March 26, 2014 — When I was growing up in India, the ideal Indian woman seemed to be characterized primarily by the attributes of being a good mother and a good wife. After all, most of my friends’ mothers were stay-at-home mothers, and while my mother taught at my school, it was clear that her top priority lay at home. Nowadays, however, I find that “good employee” is a descriptor that has been added to this archetype.
Women in India of my generation—I am a millennial—are expected to be successful at work and at home. A recent article in a local newspaper indicated that Indian women’s average employability score is much better than men’s—42% versus 33%. However, this is not reflected in workplace gender ratios (76 men for every 24 women across all industries). Even in the much-lauded technology sector, women represent only 29% of the workforce.
One of my law school friends talks despondently about how she’s unable to find mentors or sponsors at her traditional firm and has no one to advocate for her. Without these key advocates, she is thus unable to build the needed skills, gain knowledge about unwritten rules, and make professional connections as effectively as her male colleagues. Recent Catalyst research reflects this dismal scenario—even among high-potential employees in India’s technology sector. Women seem to start off on equal footing with men, with similar positions, similar responsibilities, and comparable salaries, but they soon fall behind, lagging behind men in pay and job level.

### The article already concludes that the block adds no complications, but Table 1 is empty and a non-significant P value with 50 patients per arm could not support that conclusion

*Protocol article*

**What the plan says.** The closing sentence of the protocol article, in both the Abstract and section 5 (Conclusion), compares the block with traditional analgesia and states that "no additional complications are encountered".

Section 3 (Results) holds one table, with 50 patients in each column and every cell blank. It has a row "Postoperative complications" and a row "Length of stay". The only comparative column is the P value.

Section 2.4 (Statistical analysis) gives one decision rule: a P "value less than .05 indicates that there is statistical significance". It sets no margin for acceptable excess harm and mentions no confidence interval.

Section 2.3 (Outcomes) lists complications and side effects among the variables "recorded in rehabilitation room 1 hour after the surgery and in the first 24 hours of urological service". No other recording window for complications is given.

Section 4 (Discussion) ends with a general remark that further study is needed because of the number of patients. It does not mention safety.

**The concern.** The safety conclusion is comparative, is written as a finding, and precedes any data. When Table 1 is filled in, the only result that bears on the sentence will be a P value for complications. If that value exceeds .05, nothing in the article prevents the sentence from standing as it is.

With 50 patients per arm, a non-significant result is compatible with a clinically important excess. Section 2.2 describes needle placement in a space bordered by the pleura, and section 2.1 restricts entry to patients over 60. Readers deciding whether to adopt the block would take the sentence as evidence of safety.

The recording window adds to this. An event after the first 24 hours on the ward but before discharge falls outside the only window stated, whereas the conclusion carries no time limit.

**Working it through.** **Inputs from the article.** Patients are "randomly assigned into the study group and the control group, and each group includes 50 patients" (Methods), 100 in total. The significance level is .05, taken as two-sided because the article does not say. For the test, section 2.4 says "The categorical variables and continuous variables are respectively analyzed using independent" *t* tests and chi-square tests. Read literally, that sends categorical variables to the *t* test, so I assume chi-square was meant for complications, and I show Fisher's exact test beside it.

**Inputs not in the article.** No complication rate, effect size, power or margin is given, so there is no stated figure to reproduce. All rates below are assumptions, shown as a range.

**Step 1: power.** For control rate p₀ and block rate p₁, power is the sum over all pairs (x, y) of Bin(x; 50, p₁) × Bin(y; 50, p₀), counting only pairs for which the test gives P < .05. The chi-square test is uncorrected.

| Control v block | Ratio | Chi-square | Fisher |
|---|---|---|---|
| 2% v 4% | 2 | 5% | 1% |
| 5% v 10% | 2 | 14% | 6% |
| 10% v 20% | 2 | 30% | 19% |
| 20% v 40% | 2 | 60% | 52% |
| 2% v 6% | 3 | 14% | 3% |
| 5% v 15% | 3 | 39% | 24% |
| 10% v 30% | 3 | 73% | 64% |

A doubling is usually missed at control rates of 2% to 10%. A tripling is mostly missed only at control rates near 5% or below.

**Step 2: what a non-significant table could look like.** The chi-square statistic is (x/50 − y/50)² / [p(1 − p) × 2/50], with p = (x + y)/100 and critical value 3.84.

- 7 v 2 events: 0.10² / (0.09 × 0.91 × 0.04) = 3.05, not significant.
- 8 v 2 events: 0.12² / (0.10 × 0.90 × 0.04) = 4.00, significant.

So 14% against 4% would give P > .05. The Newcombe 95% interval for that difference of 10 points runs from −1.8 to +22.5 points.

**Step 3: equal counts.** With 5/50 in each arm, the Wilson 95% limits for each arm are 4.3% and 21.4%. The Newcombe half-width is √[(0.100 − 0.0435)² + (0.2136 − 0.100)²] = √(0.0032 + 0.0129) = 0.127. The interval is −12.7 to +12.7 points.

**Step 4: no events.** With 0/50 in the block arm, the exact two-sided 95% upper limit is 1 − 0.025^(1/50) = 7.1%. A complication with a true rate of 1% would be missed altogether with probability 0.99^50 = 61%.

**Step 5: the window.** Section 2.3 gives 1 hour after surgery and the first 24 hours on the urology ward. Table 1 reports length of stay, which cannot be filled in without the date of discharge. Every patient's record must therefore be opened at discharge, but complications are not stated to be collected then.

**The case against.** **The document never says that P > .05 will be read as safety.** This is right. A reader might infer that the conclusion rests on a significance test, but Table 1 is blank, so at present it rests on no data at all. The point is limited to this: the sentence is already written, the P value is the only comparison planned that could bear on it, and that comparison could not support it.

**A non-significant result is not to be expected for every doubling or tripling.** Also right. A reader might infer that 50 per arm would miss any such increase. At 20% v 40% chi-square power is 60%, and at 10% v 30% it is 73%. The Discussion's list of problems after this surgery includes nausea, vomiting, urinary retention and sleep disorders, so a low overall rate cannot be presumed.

This is especially disheartening when one considers that most women start their careers aspiring to reach the top. What causes this widening gap? Catalyst research suggests that women receive less on-the-job training, which is more critical to career advancement than formal development programs, and are also faced with socio-cultural factors such as the pressures of balancing home life with work.
All of the above lead to women dropping out of the workforce at a higher rate than men. This results in a loss of talent that can be quite harmful to organizations.
Fortunately, breaking barriers in the workplace does not have to be a one-woman battle. A holistic solution might be less arduous and more long-lasting. Organizations are well-positioned to lead the charge in breaking these barriers. They also have a strong impetus to do so: Catalyst research indicates that women tend to stay committed to their organizations. This is especially true of working mothers; women with older children are more likely than working fathers to remain loyal to the companies they work for. Organizations can benefit tremendously from women employees’ loyalty and commitment.
Companies must be proactive in not just offering women formal development programs, but also giving them on-the-job opportunities. Another friend of mine speaks favorably of an opportunity her supervisor gave her to go on a foreign assignment. Her company later benefited from her experiences when they received foreign delegates and were able to tap into her newly acquired knowledge.
By addressing gaps in compensation and responsibilities and reassessing family leave policies, as well as cultivating returnship/second-career programs, flexible work options, and senior leadership support for such programs, committed companies can help plug our leaking talent pipeline.